These three issues have more in common than you might think — more than just headlines in the consumer press.
The price of our food and beverages will go up. Junk food taxes will not solve our obesity problem. Front-of-package labels will not change shoppers’ selections.
What these three issues have most in common is confusion.
Let’s not confuse understanding with being time-starved. Walking up and down the aisles of a 40,000-square-foot store, filling a shopping cart and checking out in 45 minutes or less in order to make the soccer game before making dinner takes its toll. And unfortunately, the jam-packed schedules that many people are living these days do not allow for thoughtful contemplation when it comes to food choices. It’s more like getting a tasty meal together for the family in the least amount of time possible, one where everyone will clean their plates and having done all that for the lowest cost possible.
As prices go up, supermarkets are faced with a real problem. When the recession first hit, many stores ran ads promising to lower prices — customers shopped around and found new places to buy their foods. Retailers have hesitated to raise costs and in some cases have absorbed price increases or forced manufacturers to hold prices stable. This strategy is fragile at best, and will not stand the test too much longer. We must make it a priority to clearly explain the connection between weather conditions, the impact of natural disasters, declining natural resources, fuel and how they all impact agriculture and costs.
We love sugar, fat and salt. Our taste buds have been trained over the past few decades to desire and enjoy foods that contain them. Putting a tax on these so-called junk foods (and as some suggest using the taxes to lower the prices of healthier foods) will not work. All that happens is new tax revenue that is likely to be diverted to fund other programs rather than lowering the cost of healthier offerings, the creation of an underground black market for non-taxed junk foods and most likely even more offshore counterfeiting of brand names. The only solution, which will take decades, is to retrain our taste buds (probably too late for those 76 million Baby Boomers) — which has already started with many major companies reformulating their recipes lowering their sugar and sodium content.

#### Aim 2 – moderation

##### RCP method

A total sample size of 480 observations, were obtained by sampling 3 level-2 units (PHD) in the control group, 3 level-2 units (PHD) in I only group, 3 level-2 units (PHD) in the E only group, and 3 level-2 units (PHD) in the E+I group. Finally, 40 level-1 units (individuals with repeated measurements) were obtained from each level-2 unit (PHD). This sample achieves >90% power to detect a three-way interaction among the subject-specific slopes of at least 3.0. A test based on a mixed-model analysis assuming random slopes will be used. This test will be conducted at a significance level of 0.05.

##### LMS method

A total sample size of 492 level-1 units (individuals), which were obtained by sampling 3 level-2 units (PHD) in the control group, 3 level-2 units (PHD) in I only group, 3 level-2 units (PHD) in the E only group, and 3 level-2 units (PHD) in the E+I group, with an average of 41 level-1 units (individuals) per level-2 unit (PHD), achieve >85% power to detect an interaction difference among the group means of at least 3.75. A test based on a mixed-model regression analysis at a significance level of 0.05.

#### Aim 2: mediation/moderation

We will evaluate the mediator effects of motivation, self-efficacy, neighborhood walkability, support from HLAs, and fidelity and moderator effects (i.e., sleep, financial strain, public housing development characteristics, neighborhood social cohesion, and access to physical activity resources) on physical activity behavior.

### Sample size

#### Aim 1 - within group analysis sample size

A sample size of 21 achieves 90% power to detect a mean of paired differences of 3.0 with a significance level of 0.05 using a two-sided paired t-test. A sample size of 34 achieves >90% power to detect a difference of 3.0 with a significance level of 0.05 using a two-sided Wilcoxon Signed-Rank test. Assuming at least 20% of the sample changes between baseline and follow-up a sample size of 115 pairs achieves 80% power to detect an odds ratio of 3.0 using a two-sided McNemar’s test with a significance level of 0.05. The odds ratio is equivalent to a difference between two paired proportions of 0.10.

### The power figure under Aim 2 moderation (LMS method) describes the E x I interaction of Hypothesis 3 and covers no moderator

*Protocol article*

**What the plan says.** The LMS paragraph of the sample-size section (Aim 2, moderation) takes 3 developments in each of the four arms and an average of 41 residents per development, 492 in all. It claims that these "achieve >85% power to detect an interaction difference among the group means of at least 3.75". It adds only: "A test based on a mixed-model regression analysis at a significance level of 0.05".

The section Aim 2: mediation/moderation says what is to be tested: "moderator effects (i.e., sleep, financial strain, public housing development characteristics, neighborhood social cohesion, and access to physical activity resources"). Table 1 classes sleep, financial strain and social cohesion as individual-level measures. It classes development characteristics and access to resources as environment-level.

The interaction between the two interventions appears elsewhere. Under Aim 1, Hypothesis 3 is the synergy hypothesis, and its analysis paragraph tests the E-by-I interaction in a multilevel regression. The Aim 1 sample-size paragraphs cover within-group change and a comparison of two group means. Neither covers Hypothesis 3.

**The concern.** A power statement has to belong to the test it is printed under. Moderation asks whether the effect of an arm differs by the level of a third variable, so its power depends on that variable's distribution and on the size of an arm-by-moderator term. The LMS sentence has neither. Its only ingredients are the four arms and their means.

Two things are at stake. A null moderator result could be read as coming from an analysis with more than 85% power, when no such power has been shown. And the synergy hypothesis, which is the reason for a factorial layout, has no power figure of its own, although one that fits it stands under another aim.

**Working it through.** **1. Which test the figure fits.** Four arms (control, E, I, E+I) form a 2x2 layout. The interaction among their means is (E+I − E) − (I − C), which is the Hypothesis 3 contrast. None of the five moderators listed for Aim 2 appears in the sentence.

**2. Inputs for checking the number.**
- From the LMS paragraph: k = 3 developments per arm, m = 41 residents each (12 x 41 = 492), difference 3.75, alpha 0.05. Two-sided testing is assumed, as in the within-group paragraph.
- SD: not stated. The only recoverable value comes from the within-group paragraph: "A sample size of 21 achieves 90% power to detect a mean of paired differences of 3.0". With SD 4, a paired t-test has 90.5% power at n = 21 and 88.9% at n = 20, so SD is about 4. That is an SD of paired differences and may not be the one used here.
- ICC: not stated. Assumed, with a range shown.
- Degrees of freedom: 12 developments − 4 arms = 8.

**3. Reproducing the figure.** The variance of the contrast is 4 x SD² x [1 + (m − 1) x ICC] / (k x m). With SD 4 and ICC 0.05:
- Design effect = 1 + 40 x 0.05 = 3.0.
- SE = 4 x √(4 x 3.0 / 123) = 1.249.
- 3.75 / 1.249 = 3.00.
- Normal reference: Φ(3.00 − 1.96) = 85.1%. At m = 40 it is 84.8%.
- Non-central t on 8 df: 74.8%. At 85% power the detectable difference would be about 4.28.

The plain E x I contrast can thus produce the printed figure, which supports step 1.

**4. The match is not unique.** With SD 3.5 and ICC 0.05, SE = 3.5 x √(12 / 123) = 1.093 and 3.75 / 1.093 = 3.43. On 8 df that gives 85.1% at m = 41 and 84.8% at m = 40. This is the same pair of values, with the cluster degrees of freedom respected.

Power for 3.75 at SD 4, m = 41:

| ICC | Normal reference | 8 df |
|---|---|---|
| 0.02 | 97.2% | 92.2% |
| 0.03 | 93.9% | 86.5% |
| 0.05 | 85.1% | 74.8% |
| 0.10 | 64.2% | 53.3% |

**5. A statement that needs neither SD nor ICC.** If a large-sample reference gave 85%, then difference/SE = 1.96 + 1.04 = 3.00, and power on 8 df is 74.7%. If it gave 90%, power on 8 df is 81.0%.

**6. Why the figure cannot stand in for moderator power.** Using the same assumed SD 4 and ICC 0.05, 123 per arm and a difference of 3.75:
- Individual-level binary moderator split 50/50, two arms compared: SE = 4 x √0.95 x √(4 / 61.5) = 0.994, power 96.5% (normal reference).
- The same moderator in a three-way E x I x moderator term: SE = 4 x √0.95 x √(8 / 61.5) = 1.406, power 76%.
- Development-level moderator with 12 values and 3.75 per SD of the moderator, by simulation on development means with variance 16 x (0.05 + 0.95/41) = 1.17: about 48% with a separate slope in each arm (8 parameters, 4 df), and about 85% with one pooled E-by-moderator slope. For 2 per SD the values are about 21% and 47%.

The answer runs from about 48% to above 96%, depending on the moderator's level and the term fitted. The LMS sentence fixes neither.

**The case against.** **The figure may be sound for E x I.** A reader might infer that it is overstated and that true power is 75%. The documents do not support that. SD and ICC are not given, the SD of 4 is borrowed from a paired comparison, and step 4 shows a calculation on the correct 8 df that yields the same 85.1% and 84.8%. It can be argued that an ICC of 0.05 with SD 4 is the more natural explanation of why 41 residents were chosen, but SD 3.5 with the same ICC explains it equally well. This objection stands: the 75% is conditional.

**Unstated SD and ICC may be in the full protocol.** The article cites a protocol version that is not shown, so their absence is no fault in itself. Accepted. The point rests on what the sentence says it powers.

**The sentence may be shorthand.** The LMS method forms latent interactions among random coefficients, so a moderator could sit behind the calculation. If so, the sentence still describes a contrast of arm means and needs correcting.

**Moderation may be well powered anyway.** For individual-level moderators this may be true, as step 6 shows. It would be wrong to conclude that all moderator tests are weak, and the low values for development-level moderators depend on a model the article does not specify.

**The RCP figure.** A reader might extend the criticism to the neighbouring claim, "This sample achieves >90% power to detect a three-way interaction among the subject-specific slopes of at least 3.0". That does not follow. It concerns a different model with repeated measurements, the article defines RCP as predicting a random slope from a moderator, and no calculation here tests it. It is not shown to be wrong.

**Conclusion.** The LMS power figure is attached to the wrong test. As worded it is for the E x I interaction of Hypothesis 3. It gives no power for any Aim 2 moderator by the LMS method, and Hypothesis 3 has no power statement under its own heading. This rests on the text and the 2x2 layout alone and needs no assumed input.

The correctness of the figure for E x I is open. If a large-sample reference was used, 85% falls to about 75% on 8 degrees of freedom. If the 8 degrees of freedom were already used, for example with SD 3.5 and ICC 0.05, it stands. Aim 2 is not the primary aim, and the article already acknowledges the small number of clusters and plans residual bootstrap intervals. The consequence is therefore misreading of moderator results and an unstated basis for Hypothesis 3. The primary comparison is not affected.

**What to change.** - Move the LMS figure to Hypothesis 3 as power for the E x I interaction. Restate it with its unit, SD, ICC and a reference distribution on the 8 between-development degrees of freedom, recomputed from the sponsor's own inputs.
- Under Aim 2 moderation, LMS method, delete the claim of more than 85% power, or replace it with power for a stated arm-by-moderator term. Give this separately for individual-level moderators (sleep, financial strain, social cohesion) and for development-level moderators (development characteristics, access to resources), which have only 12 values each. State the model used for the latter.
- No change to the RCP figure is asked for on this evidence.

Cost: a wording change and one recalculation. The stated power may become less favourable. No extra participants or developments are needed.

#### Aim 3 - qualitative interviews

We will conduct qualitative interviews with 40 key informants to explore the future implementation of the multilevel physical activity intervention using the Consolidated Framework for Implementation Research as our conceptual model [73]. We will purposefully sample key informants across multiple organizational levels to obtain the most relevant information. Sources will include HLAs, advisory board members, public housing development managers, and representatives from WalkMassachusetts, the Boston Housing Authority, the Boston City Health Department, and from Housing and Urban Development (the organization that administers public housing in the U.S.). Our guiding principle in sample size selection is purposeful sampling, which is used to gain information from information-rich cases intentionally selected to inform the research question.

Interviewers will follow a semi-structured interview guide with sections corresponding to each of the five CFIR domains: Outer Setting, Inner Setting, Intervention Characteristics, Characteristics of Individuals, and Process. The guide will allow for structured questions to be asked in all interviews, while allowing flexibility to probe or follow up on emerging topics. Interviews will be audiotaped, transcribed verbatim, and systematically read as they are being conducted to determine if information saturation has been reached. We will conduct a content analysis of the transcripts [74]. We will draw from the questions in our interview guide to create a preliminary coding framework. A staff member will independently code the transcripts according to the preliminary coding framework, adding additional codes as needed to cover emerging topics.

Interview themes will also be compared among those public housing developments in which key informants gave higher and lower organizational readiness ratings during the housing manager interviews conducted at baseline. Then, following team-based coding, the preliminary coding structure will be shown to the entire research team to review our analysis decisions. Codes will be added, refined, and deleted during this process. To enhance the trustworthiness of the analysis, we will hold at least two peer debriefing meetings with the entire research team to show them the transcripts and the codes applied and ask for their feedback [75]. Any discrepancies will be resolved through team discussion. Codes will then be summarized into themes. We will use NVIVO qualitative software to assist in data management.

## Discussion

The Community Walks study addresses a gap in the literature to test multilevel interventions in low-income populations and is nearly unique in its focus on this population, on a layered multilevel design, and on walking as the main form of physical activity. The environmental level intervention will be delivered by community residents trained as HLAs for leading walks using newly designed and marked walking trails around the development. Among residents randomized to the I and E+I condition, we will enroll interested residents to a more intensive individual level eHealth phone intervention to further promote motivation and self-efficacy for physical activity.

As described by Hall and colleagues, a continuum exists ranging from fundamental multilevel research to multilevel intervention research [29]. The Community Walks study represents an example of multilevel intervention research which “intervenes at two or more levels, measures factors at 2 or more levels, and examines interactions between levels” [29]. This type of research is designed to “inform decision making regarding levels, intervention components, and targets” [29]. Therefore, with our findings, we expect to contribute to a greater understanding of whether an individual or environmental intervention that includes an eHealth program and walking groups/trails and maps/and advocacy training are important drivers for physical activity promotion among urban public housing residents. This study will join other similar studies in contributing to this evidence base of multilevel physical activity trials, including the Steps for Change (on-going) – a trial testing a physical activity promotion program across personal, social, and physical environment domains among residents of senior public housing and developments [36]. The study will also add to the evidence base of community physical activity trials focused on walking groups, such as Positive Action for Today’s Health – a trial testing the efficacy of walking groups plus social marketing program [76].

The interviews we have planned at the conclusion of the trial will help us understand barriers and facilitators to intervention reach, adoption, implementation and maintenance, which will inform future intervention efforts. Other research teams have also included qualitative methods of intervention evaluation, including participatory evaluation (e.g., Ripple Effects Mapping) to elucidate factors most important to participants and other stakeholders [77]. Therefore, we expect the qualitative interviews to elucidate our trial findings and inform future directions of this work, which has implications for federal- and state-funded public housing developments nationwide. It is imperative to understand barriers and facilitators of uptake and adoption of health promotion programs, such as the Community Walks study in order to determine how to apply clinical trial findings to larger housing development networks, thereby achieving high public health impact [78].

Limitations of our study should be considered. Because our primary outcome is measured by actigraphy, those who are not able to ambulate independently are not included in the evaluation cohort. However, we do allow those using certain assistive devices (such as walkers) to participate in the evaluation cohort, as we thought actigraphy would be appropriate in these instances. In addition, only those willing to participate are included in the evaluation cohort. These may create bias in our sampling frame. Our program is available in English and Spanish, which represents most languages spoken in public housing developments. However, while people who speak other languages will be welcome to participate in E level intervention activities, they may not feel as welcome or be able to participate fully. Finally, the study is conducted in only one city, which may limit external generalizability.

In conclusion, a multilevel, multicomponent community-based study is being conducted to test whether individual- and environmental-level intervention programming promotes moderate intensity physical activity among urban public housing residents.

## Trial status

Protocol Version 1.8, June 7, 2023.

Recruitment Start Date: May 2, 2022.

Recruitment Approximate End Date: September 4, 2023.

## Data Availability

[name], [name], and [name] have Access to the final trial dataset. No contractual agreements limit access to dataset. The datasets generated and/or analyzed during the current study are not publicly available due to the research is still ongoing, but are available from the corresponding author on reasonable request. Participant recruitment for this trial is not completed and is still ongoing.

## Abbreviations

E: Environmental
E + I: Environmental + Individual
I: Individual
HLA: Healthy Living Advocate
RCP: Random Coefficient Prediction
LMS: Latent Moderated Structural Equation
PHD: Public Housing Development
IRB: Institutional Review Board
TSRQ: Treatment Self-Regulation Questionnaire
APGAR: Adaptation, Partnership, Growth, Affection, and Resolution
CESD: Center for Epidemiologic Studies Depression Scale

And then there are those front-of-package labels schemes. It appears to me that everything that one needs in order to make an intelligent food choice is already on the package — in the Nutritional Facts and ingredient listings. Have we really convinced ourselves that shoppers are too lazy (or stupid) to turn the package around to read these? The solution is in the smartphone in the palm of our hand where we will enter the nutritional profile we desire, and as we use the device to read the bar codes to checkout it will remind us if we have selected a product that does not meet our criteria.
Today’s world is much different. Our shoppers use search and social networking tools; they ask questions and do not simply accept what we tell them.
Phil Lempert is contributing editor of Supermarket News and CEO of The Lempert Report and SupermarketGuru.com.